George Floyd cop Derek Chauvin 'choked 14-year-old until he passed out and knelt on him for 17 minutes,' prosecutors say

THE COP who put his knee on George Floyd also put his knee on a 14-year-old boy's back for so long, he passed out.

Minneapolis police officer Derek Chauvin, who was seen on video earlier this summer kneeling on George Floyd's neck for close to nine minutes before Floyd died of his injuries, was caught on tape likewise kneeling onto a 14-year-old's back in 2017.

Now, prosecutors in Chauvin's upcoming murder trial want to show that video to jurors.

In the video, the 14-year-old is seen on the ground gasping for air all the while Chauvin ignored his pleas for help, saying he couldn't breathe.

Assistant State Attorney General Matthew Frank wrote in a memorandum filed in Hennepin County District Court on Monday that "when faced with a suspect who does not immediately comply with his demands, Chauvin intentionally uses a level of unreasonable force to accomplish subdual and restraint."

Frank's defense comes as a complete rebuttal of the defense claim that Chauvin used reasonable force on Floyd this summer.

Eric Nelson, Chauvin's attorney, said the department's then-policy allowed Chauvin to use the force he used when dealing with uncooperative suspects.

"The similarities between the State’s proffered acts, which were noncriminal incidents of Mr. Chauvin acting in his duties as a Minneapolis Police officer," Nelson wrote. "And the charged offenses are merely:" before rattling off Chauvin's actions.

"They involved Mr. Chauvin effecting, or assisting in, the arrest of a suspect; all involved resistance from or a struggle with a suspect; some involved Mr. Chauvin using his body weight to control an arrestee; some involved a neck restraint," Nelson continued. "This is simply insufficient to show a marked similarity between the proffered incidents and the charged offenses."

Frank's move to include the video comes as prosecutors sought to introduce evidence from seven previous incidents in which Chauvin had used excessive force to restrain suspects.

Hennepin County District Judge Peter Cahill has not yet ruled on the memorandum against Chauvin and his three co-defendants: Tou Thao, Thomas Lane and J. Alexander Kueng.

Prosecutors also cited one incident involved Kueng and nine with Thao.

The department banned the use of chokeholds and neck restraints in June. Chauvin and his three co-defendants were fired the day after Floyd's death in May.

On September 4, 2017, Chauvin and another officer responded to a domestic assault where a mom said she was assaulted by her underage son and daughter.

When police arrived, they found the son laying on the floor and ordered him to get up because he was under arrest. When he refused, Chauvin grabbed him and hit him in the head with a flashlight before grabbing him by the throat and once again hitting him with a flashlight – all in a minute of meeting the teen.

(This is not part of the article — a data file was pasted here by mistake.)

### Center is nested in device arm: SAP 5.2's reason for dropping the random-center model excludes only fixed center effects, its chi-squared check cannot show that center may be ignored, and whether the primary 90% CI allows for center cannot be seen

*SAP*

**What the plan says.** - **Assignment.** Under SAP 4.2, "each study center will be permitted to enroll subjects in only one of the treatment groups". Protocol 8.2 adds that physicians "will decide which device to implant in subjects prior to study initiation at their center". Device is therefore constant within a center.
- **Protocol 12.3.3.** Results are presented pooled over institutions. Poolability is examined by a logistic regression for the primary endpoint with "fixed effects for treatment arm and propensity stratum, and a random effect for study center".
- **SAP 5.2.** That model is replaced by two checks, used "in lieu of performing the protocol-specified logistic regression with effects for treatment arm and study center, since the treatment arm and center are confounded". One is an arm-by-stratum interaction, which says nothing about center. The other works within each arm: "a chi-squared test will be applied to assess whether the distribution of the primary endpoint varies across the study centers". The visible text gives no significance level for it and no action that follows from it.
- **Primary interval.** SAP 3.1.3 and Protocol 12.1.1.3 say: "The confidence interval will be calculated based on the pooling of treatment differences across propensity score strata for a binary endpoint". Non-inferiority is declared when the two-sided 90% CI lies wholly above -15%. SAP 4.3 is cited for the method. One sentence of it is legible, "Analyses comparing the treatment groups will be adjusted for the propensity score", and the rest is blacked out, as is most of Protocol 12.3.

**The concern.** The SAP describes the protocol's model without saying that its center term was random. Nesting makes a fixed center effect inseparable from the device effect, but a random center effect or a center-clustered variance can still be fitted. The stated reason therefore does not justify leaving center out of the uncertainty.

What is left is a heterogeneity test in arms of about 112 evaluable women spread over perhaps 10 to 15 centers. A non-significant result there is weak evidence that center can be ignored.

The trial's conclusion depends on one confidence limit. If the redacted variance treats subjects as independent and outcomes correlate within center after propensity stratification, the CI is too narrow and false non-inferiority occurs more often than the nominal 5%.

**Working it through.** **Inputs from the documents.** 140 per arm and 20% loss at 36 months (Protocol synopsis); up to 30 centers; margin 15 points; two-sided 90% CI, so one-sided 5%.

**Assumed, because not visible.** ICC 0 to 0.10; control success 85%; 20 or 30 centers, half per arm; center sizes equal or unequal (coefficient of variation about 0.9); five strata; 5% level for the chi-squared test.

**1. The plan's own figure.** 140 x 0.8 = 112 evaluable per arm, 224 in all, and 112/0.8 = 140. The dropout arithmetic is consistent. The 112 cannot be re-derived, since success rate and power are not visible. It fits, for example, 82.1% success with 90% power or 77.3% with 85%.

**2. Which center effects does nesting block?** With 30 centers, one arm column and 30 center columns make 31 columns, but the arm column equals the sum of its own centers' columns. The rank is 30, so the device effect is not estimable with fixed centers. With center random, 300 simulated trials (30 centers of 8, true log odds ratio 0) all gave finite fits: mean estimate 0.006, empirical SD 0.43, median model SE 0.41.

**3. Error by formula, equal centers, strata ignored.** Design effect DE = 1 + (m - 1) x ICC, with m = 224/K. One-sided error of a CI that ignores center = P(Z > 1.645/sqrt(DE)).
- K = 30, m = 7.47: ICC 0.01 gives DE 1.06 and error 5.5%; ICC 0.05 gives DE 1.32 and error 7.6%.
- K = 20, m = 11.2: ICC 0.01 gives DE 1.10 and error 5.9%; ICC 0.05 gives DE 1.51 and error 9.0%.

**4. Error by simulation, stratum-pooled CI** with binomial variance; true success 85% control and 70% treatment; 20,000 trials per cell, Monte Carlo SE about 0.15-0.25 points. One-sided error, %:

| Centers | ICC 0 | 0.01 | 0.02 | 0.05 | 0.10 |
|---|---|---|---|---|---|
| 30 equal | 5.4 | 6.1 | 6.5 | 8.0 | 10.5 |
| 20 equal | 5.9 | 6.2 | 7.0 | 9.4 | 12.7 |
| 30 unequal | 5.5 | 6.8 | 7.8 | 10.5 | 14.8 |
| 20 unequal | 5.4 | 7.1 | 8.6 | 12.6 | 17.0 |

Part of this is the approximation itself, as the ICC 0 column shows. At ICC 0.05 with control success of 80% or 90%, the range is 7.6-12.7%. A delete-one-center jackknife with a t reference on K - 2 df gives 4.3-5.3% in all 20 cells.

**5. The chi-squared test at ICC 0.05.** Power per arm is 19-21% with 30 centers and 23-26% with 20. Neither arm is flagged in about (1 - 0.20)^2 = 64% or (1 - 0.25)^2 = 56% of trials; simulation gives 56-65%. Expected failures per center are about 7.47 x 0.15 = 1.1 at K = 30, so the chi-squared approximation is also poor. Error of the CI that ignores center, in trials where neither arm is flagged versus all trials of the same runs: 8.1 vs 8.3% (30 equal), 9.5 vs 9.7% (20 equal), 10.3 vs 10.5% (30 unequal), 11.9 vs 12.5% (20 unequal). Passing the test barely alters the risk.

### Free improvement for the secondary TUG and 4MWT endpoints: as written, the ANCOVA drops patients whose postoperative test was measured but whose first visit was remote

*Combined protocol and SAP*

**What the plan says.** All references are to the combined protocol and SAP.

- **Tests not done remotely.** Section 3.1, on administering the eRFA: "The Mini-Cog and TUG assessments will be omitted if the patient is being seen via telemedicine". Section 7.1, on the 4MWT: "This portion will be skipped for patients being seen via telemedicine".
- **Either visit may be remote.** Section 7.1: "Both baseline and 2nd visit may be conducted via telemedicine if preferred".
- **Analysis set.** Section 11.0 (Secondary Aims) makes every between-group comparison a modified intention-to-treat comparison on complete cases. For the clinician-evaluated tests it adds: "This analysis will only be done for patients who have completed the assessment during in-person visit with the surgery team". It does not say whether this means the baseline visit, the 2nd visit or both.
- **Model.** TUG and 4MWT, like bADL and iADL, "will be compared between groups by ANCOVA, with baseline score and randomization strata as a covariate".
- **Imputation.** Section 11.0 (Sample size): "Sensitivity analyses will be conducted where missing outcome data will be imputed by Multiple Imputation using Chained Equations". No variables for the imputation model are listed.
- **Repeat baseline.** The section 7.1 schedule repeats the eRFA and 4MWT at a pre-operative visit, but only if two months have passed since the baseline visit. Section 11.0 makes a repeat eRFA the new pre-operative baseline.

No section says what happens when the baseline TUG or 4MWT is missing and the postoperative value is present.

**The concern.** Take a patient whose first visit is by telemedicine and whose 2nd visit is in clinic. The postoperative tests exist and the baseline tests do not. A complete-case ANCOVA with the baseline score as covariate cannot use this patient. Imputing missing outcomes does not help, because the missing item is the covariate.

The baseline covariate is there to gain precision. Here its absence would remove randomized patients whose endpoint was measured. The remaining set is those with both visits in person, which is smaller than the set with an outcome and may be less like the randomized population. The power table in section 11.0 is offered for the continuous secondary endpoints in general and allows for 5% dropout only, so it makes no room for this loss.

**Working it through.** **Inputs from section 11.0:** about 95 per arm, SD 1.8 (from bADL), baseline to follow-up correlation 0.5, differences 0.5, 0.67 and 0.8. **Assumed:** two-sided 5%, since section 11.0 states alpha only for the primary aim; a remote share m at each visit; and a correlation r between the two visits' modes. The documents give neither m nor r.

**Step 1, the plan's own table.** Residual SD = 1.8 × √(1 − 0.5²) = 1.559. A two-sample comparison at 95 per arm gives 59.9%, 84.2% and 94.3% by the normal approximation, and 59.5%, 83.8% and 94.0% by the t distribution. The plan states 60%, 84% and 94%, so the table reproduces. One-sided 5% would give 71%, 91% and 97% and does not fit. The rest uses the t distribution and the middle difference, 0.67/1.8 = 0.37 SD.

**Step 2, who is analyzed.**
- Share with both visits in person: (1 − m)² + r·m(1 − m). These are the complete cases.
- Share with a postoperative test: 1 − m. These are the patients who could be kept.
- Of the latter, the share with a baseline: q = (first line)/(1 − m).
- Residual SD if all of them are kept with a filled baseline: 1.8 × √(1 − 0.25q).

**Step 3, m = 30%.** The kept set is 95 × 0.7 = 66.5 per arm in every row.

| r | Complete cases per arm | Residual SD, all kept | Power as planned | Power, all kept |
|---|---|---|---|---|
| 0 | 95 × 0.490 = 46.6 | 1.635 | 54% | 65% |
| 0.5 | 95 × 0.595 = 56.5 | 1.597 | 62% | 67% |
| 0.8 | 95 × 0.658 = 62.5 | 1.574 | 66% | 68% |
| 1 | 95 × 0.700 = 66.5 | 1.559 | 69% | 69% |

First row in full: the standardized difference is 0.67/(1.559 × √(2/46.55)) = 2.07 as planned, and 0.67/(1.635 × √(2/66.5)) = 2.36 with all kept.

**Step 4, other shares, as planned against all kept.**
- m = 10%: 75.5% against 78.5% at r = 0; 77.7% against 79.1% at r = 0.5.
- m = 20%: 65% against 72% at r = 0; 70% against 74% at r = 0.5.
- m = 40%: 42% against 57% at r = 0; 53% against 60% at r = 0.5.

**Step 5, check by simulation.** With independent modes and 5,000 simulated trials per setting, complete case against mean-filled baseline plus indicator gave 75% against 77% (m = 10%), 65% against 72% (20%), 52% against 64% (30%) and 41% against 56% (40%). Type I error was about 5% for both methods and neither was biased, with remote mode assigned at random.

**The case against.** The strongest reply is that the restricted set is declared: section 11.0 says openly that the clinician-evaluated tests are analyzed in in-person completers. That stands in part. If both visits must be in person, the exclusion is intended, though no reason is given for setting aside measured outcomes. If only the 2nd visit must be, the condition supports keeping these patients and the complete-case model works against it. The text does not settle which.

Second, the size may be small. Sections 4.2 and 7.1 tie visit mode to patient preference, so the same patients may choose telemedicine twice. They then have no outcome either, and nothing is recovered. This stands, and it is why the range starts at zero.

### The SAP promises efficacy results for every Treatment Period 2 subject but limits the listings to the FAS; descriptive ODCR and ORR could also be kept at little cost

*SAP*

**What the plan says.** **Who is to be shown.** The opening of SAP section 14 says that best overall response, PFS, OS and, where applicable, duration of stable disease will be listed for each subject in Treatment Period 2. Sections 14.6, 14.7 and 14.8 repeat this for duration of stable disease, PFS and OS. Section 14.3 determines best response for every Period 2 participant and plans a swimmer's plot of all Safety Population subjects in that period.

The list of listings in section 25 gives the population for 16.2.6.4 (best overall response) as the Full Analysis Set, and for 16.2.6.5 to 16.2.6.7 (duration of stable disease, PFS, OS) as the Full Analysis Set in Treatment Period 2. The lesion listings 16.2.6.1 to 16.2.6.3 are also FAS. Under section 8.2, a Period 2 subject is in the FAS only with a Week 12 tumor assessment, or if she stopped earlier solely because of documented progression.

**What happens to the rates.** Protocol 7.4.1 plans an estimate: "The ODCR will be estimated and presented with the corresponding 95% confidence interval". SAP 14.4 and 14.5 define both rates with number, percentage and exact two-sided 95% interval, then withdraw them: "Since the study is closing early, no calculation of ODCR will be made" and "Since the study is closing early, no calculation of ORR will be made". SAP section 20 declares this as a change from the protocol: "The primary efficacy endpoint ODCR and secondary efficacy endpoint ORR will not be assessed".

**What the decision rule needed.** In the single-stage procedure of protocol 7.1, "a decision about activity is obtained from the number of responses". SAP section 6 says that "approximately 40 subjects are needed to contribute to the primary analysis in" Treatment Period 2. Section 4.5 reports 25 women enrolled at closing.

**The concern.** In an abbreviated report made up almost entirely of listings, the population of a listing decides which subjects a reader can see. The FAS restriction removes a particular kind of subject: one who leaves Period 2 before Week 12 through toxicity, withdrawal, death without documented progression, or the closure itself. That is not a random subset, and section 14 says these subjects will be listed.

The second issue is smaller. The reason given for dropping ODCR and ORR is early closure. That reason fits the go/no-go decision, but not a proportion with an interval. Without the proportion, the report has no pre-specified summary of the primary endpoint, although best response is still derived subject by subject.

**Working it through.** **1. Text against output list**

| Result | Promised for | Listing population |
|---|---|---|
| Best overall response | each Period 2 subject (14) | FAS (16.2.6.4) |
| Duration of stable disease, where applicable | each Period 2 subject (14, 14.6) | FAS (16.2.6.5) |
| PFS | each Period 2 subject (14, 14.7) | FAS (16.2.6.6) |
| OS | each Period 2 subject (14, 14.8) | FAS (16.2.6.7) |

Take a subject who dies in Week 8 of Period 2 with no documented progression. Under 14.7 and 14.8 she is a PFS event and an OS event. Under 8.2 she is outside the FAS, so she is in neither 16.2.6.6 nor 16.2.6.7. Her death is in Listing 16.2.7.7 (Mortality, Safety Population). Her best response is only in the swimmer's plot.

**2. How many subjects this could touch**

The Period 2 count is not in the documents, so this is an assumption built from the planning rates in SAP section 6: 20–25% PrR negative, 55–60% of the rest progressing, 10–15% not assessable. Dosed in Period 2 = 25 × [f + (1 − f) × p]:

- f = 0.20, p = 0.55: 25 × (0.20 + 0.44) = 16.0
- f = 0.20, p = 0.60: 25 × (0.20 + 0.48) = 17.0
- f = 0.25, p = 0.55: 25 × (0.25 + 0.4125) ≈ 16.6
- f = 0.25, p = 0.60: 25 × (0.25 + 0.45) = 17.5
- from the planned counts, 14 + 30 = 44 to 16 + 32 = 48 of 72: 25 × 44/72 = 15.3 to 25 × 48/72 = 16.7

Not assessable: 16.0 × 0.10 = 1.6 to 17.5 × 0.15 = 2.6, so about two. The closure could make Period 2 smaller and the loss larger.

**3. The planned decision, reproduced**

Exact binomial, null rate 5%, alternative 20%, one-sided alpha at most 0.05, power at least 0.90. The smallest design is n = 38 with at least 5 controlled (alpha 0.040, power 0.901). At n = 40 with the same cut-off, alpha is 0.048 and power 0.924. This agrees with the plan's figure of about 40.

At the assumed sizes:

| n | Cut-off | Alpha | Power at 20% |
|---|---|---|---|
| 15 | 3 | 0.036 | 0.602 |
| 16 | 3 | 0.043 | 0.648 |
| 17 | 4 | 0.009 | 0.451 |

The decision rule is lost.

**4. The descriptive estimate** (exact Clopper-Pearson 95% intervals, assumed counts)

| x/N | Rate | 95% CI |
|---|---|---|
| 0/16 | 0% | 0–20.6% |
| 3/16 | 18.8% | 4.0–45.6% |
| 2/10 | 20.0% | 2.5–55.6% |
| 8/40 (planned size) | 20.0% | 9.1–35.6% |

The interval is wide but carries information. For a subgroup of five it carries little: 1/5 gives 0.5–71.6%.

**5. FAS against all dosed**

Video shows Chauvin applying a neck restraint to the teen, who went unconscious briefly. Chauvin then put him in a prone position while kneeling on his back for 17 minutes before paramedics arrived.

Throughout this, Chauvin held the teen in the position even as he said he was in pain and couldn't breathe and after his mom tried to intervene.

The teen then began bleeding from his ear due to the flashlight hit, and asked to be put on his back because his neck hurt so much. He started crying again and asked to be turned over, which Chauvin retorted if the teen would be "flopping around at all."

When the boy said "no," Chauvin responded "better not" while keeping his knee on the boy's back.

Chauvin's report mentioned that the teen, who he described as being "approximately 6’2” and at least 240 pounds" would "escalate his efforts to not be arrested." He cited the boy's size and him "flailing his arms around" as reason to "deliver a few strikes to [the juvenile male] to impact his shoulders and hopefully allow control to be obtained."

However, Frank says the video shows aa different story.

"As was true with the conduct with George Floyd, Chauvin rapidly escalated his use of force for a relatively minor offense," Frank wrote. "Just like with Floyd, Chauvin used an unreasonable amount of force without regard for the need for that level of force or the victim’s well-being."

"Just like with Floyd, when the child was slow to comply with Chauvin and Walls’ instructions, Chauvin grabbed the child by the throat, forced him to the ground in the prone position, and placed his knee on the child’s neck with so much force that the child began to cry out in pain and tell Chauvin he could not breathe," he continued.

"And just like with Floyd, Chauvin ignored those pleas and refused to provide medical assistance."

Chauvin is facing second-degree unintentional murder and manslaughter charges, while the other three former officers stand charged with aiding and abetting second-degree murder and manslaughter.

Their trial starts on March 8.

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